Volkswagen AG (VW) agreed to plead guilty to three criminal felony counts and pay a $2.8 billion criminal penalty for software code that shut off diesel emissions controls when vehicles were undergoing testing by the U.S. Environmental Protection Agency (EPA) and the California Air Resources Board (CARB). The company also agreed to pay $1.5 billion to settle civil complaints. A federal grand jury in the Eastern District of Michigan returned an indictment charging six VW executives and employees for their roles in the nearly 10-year conspiracy, including one who was arrested in Florida in early January. The others are believed to reside in Germany.

VW CEO Matthias Müller says, “Since all of this came to light, we have worked tirelessly to make things right for our affected customers and have already achieved some progress on this path. The agreements that we have reached with the U.S. government reflect our determination to address misconduct.”

Attorney General Loretta E. Lynch says, “Volkswagen’s attempts to dodge emissions standards and import falsely certified vehicles into the country represent an egregious violation of our nation’s environmental, consumer protection, and financial laws... We will continue to examine Volkswagen’s attempts to mislead consumers and deceive the government.”

Credit: jcamilobernal |

Outgoing Obama EPA finalizes fuel economy rules through 2025

A week before Donald Trump took the presidential oath of office, President Barack Obama’s administration finalized rules requiring automakers to reach more than 50mpg fuel economy by 2025. Automakers and trade groups hope the incoming president will reverse the decision.

In December 2016, U.S. Environmental Protection Agency (EPA) Administrator Gina McCarthy proposed that automakers can fulfill higher mileage requirements agreed to in 2012. The regulations included a mid-term review, during which environmentalists, lawmakers, regulators, and automakers were to submit comments, seeking to either strengthen or weaken the standards. That determination wasn’t due until April 2018. Automakers and their allies blasted the ruling.

National Automobile Dealers Association President and CEO Peter Welch says, “The Obama administration just made new cars and trucks thousands of dollars more expensive for America’s working men and women. Expensive and unaffordable new cars will drive Americans into less efficient, less clean, and less safe used cars – undermining the very goals of this policy. We urge the incoming Trump administration to withdraw today’s action.”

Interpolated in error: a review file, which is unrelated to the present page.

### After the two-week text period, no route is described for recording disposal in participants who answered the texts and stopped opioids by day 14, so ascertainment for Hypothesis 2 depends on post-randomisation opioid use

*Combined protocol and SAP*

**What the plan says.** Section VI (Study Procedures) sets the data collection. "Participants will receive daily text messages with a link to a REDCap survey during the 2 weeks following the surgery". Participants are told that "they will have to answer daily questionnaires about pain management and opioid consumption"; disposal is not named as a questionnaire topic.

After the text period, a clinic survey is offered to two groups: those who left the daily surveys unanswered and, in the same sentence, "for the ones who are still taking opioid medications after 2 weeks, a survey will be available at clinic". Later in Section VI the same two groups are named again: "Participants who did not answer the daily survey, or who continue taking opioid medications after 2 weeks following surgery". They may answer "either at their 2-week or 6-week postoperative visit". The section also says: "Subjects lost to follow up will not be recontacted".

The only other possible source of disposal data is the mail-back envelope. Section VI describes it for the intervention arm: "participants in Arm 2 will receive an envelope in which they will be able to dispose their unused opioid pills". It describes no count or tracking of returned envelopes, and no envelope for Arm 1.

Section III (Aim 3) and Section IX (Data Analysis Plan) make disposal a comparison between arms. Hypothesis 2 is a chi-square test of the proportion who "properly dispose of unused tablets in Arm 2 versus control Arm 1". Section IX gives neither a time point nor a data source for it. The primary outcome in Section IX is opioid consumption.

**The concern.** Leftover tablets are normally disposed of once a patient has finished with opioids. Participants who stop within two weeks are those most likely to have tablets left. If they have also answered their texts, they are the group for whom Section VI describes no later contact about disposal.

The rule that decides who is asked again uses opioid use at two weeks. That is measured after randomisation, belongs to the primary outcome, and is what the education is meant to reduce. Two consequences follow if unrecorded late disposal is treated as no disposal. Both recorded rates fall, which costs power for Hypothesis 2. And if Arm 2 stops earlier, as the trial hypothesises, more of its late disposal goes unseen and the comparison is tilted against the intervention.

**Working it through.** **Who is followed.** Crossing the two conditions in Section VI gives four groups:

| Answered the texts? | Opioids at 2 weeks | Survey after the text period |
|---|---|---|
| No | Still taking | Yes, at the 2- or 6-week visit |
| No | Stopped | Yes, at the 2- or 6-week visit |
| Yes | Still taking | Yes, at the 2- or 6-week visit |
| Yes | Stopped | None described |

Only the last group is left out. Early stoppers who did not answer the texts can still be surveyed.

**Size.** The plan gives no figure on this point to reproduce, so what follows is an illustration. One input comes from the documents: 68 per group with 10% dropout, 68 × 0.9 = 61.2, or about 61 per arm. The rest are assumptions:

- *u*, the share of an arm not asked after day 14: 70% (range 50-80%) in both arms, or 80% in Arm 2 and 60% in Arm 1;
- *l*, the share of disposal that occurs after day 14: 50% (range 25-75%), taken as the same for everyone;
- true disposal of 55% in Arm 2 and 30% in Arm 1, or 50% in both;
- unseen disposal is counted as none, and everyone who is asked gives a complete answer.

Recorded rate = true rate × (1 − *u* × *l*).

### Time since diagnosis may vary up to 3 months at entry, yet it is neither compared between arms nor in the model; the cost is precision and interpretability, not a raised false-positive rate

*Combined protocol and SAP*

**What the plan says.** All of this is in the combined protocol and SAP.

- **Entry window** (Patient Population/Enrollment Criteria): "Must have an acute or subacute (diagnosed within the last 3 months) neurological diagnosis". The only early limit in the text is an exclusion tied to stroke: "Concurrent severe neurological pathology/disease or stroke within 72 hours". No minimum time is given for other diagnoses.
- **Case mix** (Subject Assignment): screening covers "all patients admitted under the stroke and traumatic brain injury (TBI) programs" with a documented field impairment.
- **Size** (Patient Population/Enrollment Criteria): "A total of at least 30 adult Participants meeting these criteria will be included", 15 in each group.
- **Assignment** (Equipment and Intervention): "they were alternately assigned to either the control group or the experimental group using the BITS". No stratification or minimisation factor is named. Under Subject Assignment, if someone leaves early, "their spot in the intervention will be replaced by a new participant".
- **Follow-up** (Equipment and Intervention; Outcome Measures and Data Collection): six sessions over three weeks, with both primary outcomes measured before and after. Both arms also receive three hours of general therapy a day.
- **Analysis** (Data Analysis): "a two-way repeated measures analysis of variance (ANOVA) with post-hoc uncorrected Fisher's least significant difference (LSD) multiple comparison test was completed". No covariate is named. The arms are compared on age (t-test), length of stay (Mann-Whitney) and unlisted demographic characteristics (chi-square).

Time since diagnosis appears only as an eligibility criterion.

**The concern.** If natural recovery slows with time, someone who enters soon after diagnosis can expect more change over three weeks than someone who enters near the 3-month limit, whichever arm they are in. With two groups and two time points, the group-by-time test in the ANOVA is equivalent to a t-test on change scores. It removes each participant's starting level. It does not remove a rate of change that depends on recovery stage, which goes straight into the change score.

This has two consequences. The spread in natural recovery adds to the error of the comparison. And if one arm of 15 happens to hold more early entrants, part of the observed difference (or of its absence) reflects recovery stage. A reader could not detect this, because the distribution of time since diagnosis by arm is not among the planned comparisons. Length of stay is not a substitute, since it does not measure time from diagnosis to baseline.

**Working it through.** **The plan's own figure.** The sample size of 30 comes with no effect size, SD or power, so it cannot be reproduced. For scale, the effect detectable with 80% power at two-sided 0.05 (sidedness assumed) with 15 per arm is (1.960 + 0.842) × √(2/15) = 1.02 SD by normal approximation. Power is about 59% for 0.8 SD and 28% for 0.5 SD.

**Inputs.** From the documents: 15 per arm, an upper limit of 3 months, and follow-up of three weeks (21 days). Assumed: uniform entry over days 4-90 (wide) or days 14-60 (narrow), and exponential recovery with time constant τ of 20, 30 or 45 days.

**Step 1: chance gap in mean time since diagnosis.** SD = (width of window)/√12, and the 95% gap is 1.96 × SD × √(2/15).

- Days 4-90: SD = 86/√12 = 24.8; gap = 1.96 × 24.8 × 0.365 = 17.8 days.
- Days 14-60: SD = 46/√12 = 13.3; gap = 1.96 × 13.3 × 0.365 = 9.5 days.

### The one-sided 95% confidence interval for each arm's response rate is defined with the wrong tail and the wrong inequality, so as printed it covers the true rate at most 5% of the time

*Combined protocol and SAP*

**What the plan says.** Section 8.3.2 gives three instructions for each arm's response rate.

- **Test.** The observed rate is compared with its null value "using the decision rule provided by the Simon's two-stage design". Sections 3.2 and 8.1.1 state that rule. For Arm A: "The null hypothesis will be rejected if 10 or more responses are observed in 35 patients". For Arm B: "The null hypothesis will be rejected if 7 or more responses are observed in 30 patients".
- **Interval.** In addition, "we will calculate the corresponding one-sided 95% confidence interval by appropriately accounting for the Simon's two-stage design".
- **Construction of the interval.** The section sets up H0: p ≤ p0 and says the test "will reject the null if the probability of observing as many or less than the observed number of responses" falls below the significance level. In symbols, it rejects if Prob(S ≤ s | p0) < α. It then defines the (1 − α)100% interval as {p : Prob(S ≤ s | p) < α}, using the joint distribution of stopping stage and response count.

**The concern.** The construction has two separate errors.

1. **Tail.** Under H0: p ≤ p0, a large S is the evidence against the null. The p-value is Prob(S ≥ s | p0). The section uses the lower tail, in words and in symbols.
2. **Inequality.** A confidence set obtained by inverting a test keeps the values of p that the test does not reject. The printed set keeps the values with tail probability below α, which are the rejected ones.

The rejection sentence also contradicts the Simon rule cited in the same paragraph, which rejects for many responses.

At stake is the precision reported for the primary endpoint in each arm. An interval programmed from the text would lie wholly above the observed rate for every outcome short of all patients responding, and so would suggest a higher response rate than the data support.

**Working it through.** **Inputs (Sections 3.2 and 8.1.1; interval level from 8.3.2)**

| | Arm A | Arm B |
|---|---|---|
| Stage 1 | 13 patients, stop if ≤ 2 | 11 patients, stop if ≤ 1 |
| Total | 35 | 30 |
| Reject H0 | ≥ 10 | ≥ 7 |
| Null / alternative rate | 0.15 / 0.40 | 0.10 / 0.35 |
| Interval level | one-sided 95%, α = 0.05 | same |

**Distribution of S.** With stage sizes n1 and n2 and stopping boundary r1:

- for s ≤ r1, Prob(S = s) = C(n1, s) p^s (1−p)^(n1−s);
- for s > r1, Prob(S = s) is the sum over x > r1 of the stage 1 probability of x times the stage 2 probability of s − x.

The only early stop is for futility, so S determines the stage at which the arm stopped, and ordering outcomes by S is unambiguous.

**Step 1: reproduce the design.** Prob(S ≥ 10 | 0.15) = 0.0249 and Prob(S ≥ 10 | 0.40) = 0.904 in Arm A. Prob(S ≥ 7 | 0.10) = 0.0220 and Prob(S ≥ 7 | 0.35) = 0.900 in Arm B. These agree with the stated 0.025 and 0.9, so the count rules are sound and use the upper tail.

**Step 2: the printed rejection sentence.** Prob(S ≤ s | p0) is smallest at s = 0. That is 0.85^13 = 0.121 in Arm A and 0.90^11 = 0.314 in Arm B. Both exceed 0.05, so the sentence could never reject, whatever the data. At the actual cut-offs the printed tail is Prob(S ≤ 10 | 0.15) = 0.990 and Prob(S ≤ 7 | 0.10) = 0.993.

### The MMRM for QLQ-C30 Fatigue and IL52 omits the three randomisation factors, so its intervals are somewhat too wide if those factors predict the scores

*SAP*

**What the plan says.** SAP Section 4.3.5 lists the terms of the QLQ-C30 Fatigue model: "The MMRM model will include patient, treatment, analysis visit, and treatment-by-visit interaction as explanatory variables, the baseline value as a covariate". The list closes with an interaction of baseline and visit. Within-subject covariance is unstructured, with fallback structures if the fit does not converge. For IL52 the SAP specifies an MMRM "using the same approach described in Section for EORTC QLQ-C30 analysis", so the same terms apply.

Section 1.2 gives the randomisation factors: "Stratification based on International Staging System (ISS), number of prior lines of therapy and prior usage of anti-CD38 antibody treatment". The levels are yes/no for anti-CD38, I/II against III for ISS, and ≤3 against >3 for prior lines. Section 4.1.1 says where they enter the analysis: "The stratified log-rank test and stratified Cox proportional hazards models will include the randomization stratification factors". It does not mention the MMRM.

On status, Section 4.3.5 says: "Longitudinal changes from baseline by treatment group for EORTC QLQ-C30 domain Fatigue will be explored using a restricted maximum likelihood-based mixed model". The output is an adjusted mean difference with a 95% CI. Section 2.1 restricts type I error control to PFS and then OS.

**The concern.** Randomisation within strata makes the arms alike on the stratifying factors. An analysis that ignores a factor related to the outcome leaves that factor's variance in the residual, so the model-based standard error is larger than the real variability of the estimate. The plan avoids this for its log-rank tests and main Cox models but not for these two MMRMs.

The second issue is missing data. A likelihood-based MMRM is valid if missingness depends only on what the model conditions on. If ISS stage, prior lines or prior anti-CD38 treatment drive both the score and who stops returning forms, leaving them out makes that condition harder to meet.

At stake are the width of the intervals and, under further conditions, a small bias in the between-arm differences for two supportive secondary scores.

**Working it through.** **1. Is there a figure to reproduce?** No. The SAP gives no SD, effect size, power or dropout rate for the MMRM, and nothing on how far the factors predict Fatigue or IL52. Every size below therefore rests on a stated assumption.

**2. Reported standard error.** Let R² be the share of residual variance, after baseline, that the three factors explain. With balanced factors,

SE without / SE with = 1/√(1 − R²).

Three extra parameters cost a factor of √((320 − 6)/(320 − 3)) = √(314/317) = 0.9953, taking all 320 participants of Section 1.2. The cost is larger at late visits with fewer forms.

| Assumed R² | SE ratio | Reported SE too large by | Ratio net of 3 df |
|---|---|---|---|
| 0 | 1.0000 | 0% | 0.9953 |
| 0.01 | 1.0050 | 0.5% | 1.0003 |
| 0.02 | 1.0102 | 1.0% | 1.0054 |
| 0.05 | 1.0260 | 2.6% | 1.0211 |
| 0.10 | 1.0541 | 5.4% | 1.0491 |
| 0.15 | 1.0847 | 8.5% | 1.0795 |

Because the regulatory action was the final stage of a long-running EPA rules-making procedure, the incoming Trump administration won’t be able to simply void the policy. Environmental groups have pledged to go to court to fight any attempts to weaken the new rules or delay enforcement.

EPA accuses Fiat Chrysler of diesel emissions cheating; automaker refutes claims

The U.S. Environmental Protection Agency (EPA) has accused Fiat Chrysler Automobiles US LLC (FCA US) of cheating on diesel emissions for about 100,000 Ram 1500 trucks and Jeep Grand Cherokee sport utility vehicles for the 2014, 2015, and 2016 model years. EPA officials claim FCA US failed to disclose engine management software in the diesels that could impact emissions.

FCA US officials say they were disappointed by the ruling, stating the software in question does not impact emissions. The EPA began probing all diesel vehicles sold in the U.S. following Volkswagen’s emissions cheating. While EPA officials say they are still investigating whether the undisclosed software qualifies as a defeat device – its term for hardware or software installed only to trick tests – FCA US executives say the software was not designed for emissions.

“Failing to disclose software that affects emissions in a vehicle’s engine is a serious violation of the law, which can result in harmful pollution in the air we breathe,” says Cynthia Giles, assistant administrator for EPA’s Office of Enforcement and Compliance Assurance. “We continue to investigate the nature and impact of these devices. All automakers must play by the same rules, and we will continue to hold companies accountable that gain an unfair and illegal competitive advantage.”

FCA US executives responded, saying, “FCA US diesel engines are equipped with state-of-the-art emission control systems hardware, including selective catalytic reduction (SCR).”

FCA US executives say they spent months providing software details to the EPA and have proposed software updates that could improve emissions performance. The notice of violation was issued in early January 2017, before Donald Trump took office.